Written by Kiji Nakazawa
Illustrated by Kiji Nakazawa
Picking this one back up after having a miserable time getting the third volume in from the library (I finally just had to get it off the shelf).
Gen, his mother, and his newborn sister are still trying to survive, wondering if anyone else managed to stay alive in the aftermath of what they're still calling a flash bomb. Can they dare to hope? Gen must know the truth before they move on, in a touching moment that is at the same time horrifying.
Unable to stay near Hiroshima, they move on to the house of a childhood friend. But friendship means nothing now, and they are treated badly. As Gen and his mother dodge accusations, insults, and beatings, they must keep trying to live. It's a hard thing to do for any survivor, as Gen learns when he takes a job caring for one of the burn victims.
In this volume, Gen's desire to live trumps all other problems and it's his unbreakable will that shines through, giving this volume a sense of hope that was missing in the first two parts of this story. Given how horrible things are, I wonder how long this can last, but the story even ends on an uplifting note for the first time.
As with the other parts of the story, Nakazawa plots the story to allow Gen to see all that happened to the survivors of the nuclear blasts. This time around, it's the reluctance of those unaffected to help their fellow man, the way even family members deserted those who needed them, the easy and common accusations of theft, and the general lack of caring that is so striking against the good nature of Gen and his mother.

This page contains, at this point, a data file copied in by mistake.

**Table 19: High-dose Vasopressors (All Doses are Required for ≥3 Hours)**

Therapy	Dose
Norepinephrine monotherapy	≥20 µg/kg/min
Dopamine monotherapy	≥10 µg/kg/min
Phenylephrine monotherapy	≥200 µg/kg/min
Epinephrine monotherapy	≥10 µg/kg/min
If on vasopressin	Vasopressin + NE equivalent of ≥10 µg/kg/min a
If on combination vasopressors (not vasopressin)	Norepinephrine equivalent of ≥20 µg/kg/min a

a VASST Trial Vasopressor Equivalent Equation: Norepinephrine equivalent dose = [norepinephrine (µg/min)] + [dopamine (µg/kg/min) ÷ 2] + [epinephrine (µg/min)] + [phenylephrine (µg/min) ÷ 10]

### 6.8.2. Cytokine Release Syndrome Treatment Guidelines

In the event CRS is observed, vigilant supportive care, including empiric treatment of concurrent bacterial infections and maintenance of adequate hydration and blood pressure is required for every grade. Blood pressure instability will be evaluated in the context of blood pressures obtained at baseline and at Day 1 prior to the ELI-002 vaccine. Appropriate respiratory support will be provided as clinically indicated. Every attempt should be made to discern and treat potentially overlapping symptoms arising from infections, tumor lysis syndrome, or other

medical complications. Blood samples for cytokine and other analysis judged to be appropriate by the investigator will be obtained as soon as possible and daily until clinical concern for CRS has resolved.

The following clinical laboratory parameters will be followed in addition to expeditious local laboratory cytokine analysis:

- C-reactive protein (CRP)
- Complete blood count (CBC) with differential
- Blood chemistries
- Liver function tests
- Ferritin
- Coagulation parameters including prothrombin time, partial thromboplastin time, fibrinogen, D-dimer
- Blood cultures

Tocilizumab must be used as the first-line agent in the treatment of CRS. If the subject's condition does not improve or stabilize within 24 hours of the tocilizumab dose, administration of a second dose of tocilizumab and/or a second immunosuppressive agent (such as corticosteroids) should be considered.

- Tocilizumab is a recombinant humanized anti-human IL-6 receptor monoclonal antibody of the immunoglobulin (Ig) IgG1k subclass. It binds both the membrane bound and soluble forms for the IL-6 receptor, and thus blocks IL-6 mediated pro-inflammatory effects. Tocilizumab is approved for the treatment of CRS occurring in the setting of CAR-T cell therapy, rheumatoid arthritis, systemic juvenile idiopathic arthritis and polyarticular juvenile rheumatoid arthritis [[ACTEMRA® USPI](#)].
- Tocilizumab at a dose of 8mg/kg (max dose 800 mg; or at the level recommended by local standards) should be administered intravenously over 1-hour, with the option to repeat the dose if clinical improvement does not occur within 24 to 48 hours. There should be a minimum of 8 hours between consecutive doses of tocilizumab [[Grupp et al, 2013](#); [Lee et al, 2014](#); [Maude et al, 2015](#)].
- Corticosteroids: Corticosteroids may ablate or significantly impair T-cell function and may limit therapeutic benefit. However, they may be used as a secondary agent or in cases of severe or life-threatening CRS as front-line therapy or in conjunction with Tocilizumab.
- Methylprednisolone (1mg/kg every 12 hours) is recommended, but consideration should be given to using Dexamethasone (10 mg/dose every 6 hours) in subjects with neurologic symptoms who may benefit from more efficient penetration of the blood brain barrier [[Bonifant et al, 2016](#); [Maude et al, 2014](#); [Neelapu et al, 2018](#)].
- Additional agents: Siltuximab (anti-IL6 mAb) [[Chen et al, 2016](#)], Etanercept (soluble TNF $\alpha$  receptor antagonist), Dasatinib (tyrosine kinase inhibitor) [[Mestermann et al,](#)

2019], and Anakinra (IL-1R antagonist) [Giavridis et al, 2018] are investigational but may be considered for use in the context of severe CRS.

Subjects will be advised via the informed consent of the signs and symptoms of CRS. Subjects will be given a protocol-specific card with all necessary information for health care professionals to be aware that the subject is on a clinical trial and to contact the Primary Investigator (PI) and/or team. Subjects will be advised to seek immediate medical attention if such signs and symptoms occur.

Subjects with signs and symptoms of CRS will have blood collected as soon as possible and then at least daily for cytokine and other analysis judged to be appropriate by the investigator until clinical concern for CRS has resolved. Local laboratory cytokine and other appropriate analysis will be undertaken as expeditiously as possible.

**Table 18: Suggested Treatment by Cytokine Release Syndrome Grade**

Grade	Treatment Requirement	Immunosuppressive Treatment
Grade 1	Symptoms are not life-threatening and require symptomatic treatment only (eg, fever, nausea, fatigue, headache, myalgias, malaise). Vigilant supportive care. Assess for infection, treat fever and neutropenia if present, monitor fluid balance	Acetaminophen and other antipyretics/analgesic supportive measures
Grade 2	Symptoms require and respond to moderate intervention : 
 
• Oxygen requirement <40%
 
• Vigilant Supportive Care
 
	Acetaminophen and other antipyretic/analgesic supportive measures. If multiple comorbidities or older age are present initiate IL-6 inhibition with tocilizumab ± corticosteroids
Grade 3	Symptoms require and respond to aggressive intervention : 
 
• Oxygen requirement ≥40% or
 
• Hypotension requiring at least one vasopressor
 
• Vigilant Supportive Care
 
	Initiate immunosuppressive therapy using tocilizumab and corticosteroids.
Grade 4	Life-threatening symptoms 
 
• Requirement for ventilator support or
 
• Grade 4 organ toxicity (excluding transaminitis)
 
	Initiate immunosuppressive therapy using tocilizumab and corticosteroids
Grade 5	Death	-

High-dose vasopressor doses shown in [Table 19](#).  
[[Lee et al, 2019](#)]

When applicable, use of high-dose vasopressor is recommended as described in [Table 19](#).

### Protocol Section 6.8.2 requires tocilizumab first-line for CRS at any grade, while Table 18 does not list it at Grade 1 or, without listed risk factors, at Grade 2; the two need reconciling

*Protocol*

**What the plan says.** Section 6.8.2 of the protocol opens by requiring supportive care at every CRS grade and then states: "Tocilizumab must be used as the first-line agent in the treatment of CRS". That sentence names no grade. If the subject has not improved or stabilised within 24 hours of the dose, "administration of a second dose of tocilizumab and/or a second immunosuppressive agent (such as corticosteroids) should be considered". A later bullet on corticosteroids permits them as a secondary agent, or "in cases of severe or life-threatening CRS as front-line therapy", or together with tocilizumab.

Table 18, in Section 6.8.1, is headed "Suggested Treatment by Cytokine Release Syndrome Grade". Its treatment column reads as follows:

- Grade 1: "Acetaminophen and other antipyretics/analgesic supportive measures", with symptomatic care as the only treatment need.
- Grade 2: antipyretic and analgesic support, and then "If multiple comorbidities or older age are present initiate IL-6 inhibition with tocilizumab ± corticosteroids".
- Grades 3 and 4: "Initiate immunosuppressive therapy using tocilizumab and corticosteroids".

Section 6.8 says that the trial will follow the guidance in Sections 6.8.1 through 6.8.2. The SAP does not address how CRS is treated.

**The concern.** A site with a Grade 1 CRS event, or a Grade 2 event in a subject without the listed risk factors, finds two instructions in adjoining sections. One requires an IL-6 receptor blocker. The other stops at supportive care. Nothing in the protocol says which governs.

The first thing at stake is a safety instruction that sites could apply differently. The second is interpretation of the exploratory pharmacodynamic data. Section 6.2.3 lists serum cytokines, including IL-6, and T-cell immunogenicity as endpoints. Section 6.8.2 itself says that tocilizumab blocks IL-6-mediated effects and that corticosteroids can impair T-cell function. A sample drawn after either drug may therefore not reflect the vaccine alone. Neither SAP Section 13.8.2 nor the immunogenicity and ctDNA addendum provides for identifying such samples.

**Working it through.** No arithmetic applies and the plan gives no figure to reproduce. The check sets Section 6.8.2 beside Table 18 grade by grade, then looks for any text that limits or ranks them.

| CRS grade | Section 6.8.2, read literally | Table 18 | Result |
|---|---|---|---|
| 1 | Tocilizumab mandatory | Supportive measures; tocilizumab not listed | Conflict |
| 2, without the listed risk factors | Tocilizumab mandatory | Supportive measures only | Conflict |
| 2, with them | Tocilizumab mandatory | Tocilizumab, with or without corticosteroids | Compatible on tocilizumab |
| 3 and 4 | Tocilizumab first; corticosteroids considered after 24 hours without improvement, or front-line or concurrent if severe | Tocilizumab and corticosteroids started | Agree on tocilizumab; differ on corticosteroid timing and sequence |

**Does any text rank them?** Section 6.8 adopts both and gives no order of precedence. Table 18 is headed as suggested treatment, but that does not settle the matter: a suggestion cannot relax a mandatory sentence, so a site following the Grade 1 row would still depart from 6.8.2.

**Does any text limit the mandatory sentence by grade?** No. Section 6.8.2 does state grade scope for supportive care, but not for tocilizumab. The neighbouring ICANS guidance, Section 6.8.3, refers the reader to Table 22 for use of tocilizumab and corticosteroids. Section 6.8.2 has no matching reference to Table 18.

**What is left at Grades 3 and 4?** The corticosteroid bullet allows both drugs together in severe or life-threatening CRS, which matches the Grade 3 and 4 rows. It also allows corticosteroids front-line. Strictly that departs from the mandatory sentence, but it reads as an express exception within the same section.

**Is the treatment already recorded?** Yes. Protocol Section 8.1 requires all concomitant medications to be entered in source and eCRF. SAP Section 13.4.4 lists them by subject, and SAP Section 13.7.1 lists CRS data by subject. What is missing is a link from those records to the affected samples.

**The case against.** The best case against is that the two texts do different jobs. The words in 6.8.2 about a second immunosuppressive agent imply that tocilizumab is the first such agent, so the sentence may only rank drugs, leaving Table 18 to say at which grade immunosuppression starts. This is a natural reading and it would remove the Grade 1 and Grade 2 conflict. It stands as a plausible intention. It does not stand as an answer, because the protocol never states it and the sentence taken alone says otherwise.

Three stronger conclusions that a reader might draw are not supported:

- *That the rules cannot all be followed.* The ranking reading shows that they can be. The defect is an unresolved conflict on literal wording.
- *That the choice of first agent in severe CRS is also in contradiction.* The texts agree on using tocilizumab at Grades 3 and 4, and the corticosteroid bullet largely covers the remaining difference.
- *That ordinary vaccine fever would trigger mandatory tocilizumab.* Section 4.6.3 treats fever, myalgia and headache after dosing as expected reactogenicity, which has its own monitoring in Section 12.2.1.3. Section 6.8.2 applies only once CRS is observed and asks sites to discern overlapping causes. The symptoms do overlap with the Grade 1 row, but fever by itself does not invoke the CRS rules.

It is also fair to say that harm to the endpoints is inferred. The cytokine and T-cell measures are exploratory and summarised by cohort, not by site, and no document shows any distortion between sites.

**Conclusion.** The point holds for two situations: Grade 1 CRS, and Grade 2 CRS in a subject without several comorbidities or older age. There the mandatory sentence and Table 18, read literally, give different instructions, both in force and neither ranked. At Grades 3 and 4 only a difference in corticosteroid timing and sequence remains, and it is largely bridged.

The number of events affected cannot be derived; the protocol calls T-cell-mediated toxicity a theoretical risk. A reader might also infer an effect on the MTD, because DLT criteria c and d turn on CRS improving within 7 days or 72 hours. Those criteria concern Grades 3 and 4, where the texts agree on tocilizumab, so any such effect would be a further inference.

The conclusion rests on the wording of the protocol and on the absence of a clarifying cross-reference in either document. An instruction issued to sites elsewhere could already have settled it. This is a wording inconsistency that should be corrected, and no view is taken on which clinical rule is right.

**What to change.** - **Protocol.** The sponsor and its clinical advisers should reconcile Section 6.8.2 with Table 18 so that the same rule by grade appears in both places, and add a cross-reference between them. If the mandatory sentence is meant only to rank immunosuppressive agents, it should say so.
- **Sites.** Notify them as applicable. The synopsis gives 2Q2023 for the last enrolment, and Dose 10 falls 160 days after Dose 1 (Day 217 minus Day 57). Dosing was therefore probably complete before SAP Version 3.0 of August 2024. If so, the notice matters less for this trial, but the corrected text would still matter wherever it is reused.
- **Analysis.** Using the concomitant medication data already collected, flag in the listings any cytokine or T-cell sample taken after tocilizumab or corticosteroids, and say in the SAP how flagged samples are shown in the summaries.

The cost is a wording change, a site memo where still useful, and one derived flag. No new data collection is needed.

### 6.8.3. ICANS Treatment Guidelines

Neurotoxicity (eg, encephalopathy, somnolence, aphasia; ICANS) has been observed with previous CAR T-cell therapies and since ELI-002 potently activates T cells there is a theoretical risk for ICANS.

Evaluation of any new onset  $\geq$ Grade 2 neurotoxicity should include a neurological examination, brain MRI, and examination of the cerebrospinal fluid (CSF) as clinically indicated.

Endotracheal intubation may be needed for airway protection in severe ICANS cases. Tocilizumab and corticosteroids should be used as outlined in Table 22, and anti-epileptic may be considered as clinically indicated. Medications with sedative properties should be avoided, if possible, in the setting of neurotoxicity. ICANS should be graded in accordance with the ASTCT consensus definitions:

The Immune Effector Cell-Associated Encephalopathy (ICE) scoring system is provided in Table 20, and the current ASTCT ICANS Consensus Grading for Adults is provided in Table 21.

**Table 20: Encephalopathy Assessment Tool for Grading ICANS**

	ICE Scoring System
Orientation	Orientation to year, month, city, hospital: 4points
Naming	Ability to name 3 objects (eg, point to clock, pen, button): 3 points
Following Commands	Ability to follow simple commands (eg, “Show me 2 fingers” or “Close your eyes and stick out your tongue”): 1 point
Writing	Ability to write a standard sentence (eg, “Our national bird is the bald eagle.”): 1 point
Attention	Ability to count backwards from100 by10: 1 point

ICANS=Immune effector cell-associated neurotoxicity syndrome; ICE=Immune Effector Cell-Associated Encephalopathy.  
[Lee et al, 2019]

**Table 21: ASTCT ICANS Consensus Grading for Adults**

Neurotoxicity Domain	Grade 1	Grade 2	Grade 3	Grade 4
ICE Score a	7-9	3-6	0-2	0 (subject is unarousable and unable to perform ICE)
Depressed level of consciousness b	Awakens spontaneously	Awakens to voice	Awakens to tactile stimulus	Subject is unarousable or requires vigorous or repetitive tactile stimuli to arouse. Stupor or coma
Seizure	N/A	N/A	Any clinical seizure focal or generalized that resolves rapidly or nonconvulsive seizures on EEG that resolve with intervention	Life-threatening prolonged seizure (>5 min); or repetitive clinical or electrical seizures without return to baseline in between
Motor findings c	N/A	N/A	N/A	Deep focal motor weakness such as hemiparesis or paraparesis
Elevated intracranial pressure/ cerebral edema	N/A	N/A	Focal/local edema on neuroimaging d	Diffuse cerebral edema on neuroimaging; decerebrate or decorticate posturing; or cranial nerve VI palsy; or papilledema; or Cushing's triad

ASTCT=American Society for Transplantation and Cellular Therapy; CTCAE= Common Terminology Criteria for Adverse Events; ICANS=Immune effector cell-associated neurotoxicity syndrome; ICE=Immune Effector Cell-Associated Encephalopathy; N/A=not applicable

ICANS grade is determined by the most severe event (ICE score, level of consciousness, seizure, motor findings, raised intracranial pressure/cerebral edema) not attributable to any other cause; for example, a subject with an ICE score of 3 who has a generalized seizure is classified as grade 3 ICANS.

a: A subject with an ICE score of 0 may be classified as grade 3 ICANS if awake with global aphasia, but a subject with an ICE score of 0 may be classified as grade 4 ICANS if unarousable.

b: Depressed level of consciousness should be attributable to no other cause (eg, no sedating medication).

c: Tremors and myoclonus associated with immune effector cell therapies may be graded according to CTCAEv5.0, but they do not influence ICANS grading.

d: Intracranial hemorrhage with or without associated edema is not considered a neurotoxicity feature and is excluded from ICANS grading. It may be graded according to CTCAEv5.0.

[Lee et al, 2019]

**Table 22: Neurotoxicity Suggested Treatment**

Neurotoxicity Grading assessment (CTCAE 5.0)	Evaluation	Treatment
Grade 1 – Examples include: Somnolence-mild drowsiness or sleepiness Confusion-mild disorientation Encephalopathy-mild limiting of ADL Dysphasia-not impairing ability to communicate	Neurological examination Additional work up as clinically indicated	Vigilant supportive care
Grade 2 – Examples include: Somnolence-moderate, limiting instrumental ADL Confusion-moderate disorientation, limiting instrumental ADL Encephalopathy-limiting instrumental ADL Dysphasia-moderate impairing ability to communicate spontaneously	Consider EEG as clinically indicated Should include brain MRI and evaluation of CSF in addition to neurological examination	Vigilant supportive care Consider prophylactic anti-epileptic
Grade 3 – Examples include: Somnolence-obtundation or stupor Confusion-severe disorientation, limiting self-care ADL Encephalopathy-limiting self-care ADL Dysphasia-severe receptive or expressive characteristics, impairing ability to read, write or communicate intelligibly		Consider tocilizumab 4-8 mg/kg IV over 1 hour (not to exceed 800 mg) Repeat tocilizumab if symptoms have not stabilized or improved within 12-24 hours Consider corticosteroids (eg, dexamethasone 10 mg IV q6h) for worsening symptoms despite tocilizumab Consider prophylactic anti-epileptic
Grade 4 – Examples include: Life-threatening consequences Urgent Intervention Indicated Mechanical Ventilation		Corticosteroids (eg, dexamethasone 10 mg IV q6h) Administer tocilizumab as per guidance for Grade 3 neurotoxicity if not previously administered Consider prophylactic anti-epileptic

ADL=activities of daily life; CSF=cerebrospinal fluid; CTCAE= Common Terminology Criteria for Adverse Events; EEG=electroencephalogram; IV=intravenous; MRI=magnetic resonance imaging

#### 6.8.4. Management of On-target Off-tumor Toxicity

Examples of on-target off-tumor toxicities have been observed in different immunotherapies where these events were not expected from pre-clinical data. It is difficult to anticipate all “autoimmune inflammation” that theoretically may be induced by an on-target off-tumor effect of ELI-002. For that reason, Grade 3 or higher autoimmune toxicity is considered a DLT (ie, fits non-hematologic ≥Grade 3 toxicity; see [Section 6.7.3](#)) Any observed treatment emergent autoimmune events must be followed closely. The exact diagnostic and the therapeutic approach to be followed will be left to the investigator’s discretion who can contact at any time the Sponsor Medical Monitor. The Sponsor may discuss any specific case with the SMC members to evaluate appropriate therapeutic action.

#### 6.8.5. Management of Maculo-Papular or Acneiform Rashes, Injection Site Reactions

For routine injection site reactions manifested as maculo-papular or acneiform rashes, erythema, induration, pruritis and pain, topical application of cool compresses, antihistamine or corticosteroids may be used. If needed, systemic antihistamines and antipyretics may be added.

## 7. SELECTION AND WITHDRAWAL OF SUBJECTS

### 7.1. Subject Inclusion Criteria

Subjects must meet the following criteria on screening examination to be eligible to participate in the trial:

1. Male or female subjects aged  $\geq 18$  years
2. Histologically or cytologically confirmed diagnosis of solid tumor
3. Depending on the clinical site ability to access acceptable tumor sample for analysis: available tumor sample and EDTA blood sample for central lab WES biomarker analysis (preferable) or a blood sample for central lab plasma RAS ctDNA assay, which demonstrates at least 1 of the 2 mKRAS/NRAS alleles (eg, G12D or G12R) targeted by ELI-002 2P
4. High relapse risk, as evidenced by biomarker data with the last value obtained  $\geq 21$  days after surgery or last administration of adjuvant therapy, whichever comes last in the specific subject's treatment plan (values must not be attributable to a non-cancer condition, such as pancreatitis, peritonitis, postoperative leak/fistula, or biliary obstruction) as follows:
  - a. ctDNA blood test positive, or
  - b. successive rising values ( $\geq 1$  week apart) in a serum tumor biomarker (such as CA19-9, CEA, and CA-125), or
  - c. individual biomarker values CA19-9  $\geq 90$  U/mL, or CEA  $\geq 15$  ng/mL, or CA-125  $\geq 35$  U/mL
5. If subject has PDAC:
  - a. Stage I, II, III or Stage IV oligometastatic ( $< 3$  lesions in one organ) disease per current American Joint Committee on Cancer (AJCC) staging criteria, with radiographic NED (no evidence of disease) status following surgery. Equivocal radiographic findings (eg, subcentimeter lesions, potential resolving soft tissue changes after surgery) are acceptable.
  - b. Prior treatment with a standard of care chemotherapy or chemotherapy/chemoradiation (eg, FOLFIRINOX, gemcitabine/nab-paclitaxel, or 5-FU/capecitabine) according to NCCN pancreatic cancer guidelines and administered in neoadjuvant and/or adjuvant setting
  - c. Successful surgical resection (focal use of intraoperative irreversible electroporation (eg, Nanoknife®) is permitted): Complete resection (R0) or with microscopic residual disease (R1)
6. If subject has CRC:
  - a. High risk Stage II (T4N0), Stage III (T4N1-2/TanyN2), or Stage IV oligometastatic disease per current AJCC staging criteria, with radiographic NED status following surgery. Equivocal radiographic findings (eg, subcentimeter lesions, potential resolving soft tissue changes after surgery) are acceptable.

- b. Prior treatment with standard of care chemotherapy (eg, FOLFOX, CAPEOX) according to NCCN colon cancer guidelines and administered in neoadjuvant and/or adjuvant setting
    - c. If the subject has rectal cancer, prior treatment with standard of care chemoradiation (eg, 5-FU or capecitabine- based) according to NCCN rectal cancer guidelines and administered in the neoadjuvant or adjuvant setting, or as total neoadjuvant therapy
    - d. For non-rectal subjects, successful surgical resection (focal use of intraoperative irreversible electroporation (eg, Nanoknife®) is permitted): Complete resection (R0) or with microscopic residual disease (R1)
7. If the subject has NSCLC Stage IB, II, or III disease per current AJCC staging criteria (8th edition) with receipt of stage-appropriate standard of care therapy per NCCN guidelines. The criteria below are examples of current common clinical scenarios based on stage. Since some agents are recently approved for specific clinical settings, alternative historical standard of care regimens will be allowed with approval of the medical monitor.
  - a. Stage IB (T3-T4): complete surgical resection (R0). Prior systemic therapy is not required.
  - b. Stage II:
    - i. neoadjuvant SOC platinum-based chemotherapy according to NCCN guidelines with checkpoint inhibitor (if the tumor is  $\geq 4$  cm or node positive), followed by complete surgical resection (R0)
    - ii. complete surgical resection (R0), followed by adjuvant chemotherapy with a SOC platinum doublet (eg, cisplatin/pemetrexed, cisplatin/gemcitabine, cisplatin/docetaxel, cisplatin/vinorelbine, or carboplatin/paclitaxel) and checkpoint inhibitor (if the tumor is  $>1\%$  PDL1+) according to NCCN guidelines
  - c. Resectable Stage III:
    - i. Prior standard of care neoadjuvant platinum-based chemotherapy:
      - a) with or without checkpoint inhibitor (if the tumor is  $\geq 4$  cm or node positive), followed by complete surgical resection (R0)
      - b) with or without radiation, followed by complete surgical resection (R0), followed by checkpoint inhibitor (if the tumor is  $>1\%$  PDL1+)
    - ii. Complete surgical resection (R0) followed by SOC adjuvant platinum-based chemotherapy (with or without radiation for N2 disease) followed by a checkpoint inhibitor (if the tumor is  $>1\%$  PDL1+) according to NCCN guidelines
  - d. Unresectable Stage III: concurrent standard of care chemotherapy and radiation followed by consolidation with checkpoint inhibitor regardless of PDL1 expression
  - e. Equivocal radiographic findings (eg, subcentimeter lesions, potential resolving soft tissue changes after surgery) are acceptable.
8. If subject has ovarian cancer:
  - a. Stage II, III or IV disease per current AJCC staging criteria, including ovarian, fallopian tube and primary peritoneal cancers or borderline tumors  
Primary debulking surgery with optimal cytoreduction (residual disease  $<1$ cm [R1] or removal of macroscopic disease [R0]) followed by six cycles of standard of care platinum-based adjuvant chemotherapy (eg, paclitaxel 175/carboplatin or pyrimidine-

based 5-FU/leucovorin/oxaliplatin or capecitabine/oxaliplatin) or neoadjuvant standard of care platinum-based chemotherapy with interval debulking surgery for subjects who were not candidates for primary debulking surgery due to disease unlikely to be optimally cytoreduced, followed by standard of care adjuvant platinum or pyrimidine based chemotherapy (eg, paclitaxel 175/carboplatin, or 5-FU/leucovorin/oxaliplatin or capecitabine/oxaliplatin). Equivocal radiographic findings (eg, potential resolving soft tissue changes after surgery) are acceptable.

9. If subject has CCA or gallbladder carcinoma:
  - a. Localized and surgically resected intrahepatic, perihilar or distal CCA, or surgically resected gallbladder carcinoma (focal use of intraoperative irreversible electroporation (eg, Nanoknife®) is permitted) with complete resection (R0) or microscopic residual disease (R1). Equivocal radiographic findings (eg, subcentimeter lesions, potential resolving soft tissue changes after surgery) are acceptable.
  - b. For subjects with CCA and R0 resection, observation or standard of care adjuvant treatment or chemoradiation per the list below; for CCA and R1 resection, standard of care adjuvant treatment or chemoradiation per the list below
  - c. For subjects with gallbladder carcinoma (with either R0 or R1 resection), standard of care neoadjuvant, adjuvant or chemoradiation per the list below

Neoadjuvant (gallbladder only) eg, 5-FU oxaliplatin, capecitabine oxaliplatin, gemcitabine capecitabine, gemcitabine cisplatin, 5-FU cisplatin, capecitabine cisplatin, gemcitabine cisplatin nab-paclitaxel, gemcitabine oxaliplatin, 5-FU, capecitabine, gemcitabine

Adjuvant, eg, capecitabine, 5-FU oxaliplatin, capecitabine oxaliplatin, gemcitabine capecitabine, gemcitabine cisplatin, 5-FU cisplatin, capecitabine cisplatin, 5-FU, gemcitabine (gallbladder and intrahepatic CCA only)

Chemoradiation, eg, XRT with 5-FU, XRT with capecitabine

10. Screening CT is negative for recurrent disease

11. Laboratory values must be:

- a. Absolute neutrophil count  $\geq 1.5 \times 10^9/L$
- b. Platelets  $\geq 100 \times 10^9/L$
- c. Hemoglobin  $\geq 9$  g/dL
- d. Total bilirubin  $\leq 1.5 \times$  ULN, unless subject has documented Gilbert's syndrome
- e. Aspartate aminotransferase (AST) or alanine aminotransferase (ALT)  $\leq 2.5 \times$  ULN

There are quite a few uncomfortable scenes, though less sheer horror as Gen and his mother find a tenuous home in a shack on their friend's property. The only really major scene of gore is when Gen helps the burn victim, who is plagued by maggots and filth that his family refuses to clean for fear of catching the bomb's disease. However, that's not nearly as bad as the thought that a man could refuse to care for his own brother.
Most of this volume is spent showing the survival instinct of the characters. Right or wrong, they are doing what they feel is best to stay alive. Gen learns that pride is not worth much if it means dying and watches as his mother gives up her dignity to keep on fighting, just as he must do with the burn victim. It's fairly easy for me to sit here and type judgment on those who refused to help their fellow man--but how would I react? I can only hope that I'll never know.
Barefoot Gen is a difficult series to take in, but the messages it contains are so powerful that I think everyone should read it. That goes double for all those who want to bring fire down upon those who disagree with them politically. The horrors of war are stark and last for generations. Nakazawa shows that lesson on every page. At the end of this volume, the people are only just starting to get some sense of stability back into their lives, and I fear that stability won't last. One thing is for sure--the horrors I see in this series will stay with me for a long time.